SoloPoint Insights

Unraveling the Facts: Debunking Myths about Hiring Contingent Engineers

In the face of tightened budgets, fast-paced projects, and high demand for skilled engineers, many companies are turning to contingent hiring as a solution, but not all employers fully understand the common facts and misconceptions associated with it. Here are some facts and myths about hiring contingent engineers:

MYTH: Contingent Engineers lack commitment.

FACT:  The number of short-duration contract jobs on a resume may lead to the perception that Contingent engineers lack commitment. Often the opposite is true.  Many Engineers will take a contract job to gain exposure to a new industry, technology, and skills.  Other engineers are eager to work on more diverse projects.  Oftentimes, when Contingent Engineers find a good fit technically and culturally, they tend to stay on with the employer as an FTE.

Contingent contracts attract engineers based on what they offer that full-time employment cannot. Some engineers prefer contingent contracts to gain exposure and experience; others prefer a higher hourly rate; and some are senior engineers who prefer the flexibility of working on diverse projects.

Engineers sometimes prefer contingent contracts to test the waters and ensure their compatibility with the company, its culture, team dynamics, and the nature of the work.

MYTH: Contingent Engineers are less skilled. 

FACT: On the contrary. Many Contingent Engineers are highly skilled and are expected to hit the ground running with little or no training.  This is why they are mostly called on to fill emergency vacancies on short-term projects with tight deadlines. 

Currently, there are over 400 Indeed job postings that are looking for engineering subject matter experts. These engineers are brought in to provide specialized technical consultation or assistance for projects on a contingent setup.

MYTH: Contingent Engineers are only suitable for the short term.

FACT: While contingent engineers are often brought in for short-term projects, their suitability for permanent roles is not limited solely by their temporary status. A survey revealed that 35% of contract workers received permanent job offers from their clients, and 66% of those who were offered, accepted.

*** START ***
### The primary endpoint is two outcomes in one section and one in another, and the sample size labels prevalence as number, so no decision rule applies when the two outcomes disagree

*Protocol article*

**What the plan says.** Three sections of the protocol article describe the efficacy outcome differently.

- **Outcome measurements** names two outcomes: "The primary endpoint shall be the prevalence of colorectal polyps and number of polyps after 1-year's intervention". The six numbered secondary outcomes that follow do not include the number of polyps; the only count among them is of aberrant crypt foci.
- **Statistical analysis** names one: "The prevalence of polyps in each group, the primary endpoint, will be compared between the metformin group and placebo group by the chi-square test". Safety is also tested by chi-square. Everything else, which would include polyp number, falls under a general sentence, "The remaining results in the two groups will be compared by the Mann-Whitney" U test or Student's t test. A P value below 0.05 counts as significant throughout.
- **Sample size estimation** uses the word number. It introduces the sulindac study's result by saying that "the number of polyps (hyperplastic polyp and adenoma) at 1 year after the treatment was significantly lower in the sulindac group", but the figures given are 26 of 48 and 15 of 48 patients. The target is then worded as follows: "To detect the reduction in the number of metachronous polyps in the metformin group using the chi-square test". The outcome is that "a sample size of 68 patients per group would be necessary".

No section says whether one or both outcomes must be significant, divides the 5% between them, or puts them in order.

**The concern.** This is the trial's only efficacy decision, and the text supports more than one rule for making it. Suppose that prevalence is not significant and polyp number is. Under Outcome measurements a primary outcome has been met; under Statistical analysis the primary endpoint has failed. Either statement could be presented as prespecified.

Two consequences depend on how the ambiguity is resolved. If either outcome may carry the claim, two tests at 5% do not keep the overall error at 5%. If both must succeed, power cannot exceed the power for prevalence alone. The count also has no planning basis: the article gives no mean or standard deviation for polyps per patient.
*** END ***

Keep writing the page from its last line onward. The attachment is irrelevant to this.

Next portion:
Many companies utilize “contract-to-hire strategies” as a strategic approach to evaluating potential employees before making long-term commitments in giving out permanent roles. If a candidate proves to be an excellent fit by meeting specific criteria and performance standards, companies have the flexibility to convert them into permanent employees.


  1. Contingent Hiring brings flexibility.
    • Scalable workforce based on headcount demand: Companies can easily scale up or down their workforce by bringing in contingent engineers as needed to meet economic, seasonal, or project-based staffing needs.
    • Specialized expertise: Companies can hire contingent engineers with niche skill sets, industry backgrounds, or tool knowledge to address specific needs or project challenges.
    • Duration based on project demand: Companies can bring in contingent engineers for the duration of a project or until it is completed. The workforce can be adjusted or extended based on new project requirements.
  2. Contingent Hiring saves money.
    • Recruitment expenses: Staffing firms that offer contingent hiring typically handle the hiring process and administrative tasks like payroll, taxes, HR, and recruitment. With an average cost per hire amounting to $4,700, contingent hiring reduces a company’s expenses typically associated with traditional recruitment methods.
    • Overhead expenses: Overhead costs associated with full-time employees, such as benefits, healthcare, paid time off, and other employee-related expenses, are reduced as these benefits are typically not the company’s responsibility when hiring a contingent worker.
    • Training and Labor Expenses: Companies can have specialized talent on demand rather than paying for this expertise year-round. It lessens the need for extensive training programs or the costs of maintaining a full-time workforce.
  3. Contingent Hiring mitigates risks.
    • Contingent hiring using staffing firms provides smooth transitions as they assist with workforce changes, especially at the end of contracts, extensions, and replacements. Contingent hiring mitigates risks associated with skills or cultural mismatches and allows quick separation which further reduces hiring risks.


US Contingent workers are increasing at a 64.8% rate and are predicted to reach a whopping 90.1% by 2028. Currently, contingent workers already account for 40% of the US workforce and a survey indicates that 83% of global executives are using more contingent labor for their business needs. 

A staffing firm that is well-versed in the complexities of contingent work can dispel any misconceptions about engaging contingent engineers and navigate the right hiring strategy for these specialized talents. 

Connect with a SoloPoint Solutions staffing expert today to explore how our tailored contingent staffing solutions can help you save costs, mitigate risks, and build a flexible workforce.

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